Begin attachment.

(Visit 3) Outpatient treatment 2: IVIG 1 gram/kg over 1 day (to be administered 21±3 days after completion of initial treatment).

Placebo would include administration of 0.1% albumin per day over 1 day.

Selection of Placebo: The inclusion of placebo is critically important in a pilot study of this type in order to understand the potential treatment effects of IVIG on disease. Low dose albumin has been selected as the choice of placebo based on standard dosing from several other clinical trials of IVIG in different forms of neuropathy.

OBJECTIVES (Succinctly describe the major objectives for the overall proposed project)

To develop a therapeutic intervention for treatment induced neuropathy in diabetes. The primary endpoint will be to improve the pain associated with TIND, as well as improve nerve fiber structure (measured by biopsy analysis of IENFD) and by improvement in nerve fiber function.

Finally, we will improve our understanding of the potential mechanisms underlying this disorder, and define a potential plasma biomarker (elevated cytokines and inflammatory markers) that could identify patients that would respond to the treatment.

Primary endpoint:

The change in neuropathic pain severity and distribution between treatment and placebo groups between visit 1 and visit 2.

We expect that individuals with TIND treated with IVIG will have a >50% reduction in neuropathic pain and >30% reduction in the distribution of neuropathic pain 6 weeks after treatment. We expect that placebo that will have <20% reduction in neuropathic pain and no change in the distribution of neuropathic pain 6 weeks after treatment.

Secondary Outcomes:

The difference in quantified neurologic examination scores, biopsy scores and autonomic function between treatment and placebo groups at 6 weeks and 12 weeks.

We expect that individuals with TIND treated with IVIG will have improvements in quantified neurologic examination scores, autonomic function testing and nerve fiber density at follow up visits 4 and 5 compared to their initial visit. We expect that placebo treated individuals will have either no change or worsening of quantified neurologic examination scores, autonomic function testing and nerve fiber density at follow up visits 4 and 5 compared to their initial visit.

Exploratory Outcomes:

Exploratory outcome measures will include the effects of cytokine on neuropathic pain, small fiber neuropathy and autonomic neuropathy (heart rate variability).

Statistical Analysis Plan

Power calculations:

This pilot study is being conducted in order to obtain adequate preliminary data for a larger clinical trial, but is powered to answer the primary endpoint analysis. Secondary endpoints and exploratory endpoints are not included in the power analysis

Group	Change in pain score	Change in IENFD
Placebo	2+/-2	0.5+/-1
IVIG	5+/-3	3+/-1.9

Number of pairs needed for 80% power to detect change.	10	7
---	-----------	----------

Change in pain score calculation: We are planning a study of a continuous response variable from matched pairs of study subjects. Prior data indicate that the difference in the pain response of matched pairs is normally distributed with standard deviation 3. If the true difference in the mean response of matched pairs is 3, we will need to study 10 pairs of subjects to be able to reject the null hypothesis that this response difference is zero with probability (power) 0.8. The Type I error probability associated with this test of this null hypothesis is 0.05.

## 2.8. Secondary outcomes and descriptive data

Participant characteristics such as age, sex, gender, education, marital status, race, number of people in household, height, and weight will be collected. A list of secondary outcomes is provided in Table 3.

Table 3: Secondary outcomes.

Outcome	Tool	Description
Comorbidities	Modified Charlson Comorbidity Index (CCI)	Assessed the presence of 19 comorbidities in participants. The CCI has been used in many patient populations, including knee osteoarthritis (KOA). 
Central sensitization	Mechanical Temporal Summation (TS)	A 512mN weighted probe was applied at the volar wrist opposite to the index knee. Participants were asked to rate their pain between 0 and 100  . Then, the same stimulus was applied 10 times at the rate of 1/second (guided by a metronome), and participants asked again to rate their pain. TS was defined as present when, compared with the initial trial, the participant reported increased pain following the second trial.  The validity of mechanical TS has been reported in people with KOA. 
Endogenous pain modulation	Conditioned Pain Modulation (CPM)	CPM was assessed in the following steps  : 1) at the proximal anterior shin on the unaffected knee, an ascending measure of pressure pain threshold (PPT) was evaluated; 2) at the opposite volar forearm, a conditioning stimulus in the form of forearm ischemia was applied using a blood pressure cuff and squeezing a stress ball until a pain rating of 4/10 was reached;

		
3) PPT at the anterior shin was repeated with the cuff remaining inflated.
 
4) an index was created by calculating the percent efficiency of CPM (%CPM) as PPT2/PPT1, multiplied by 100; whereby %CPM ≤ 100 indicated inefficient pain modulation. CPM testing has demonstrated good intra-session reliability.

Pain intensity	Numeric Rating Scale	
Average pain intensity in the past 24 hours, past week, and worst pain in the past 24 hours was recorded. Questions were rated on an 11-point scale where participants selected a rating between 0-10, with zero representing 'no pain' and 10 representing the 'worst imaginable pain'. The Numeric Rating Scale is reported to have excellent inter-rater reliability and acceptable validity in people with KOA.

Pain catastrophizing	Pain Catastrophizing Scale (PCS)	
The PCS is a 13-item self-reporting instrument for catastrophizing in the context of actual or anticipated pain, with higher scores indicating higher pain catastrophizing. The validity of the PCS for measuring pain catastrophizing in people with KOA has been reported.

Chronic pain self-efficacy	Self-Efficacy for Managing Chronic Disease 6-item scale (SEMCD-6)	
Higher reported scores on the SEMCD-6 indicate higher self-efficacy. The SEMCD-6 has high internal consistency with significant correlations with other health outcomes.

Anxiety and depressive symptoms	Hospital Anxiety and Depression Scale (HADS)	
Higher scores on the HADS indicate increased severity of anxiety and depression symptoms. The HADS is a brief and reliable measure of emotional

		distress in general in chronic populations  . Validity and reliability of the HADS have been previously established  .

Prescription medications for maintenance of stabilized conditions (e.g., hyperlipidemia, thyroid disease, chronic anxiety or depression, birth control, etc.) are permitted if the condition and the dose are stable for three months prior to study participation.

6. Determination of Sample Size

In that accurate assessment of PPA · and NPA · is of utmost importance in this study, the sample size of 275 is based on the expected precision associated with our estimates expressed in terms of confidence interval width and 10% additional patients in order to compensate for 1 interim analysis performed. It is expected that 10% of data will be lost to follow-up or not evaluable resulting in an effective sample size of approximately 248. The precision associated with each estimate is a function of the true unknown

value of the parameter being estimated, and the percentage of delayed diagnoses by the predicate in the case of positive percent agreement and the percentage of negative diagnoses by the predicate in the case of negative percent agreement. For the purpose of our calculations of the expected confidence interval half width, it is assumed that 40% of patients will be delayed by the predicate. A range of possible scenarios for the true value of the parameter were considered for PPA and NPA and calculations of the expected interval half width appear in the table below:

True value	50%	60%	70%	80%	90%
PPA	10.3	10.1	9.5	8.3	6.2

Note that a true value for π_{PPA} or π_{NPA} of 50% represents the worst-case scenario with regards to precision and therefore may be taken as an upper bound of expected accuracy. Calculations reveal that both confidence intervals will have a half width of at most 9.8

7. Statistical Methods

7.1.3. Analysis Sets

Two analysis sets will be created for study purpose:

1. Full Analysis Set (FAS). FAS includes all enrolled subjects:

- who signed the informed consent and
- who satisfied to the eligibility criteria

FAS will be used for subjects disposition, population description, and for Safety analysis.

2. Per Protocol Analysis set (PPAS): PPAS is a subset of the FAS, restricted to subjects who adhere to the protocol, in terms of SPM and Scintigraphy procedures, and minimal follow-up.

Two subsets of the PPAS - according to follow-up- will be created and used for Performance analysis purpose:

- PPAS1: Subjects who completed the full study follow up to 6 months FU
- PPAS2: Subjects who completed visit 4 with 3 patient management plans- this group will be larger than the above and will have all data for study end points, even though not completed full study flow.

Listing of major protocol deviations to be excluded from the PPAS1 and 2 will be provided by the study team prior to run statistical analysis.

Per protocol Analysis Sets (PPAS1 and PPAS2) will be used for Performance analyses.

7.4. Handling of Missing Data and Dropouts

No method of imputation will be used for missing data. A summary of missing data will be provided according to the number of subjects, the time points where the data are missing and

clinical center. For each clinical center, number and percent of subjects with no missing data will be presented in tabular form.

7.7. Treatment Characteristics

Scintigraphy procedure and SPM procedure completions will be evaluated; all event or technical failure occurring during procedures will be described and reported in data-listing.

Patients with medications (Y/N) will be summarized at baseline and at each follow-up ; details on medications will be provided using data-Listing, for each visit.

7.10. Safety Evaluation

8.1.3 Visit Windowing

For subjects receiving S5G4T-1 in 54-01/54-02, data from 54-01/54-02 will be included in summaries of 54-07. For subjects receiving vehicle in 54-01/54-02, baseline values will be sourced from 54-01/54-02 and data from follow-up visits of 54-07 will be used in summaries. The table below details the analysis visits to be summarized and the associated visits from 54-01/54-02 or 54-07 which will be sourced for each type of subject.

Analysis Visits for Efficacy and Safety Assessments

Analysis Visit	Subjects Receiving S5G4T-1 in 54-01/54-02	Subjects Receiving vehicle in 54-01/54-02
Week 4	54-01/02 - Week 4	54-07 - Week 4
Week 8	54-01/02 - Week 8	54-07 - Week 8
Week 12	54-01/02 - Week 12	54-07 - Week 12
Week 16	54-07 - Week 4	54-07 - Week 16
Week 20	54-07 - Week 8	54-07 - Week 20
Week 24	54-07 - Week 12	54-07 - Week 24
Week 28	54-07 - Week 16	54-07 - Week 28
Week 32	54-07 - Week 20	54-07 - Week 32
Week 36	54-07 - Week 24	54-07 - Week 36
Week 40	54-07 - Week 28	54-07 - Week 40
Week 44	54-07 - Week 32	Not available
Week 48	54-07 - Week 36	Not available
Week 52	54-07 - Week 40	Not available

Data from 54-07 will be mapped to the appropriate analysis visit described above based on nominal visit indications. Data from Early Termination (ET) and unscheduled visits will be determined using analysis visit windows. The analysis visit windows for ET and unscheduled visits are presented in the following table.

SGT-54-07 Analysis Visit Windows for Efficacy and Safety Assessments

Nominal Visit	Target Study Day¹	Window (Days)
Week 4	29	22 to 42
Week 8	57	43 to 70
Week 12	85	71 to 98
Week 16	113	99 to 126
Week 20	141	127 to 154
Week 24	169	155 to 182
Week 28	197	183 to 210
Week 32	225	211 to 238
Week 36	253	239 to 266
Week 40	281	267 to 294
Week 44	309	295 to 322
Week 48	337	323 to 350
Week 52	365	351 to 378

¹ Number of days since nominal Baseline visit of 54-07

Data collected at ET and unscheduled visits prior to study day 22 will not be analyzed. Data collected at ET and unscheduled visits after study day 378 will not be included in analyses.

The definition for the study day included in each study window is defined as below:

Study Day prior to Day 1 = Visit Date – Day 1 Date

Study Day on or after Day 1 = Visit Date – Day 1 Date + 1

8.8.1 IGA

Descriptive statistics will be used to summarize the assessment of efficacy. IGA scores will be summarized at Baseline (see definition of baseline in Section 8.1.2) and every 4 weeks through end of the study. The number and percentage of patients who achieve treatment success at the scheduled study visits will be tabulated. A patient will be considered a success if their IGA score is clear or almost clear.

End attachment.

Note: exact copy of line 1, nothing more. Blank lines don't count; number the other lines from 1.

(Visit 3) Outpatient treatment 2: IVIG 1 gram/kg over 1 day (to be administered 21±3 days after completion of initial treatment).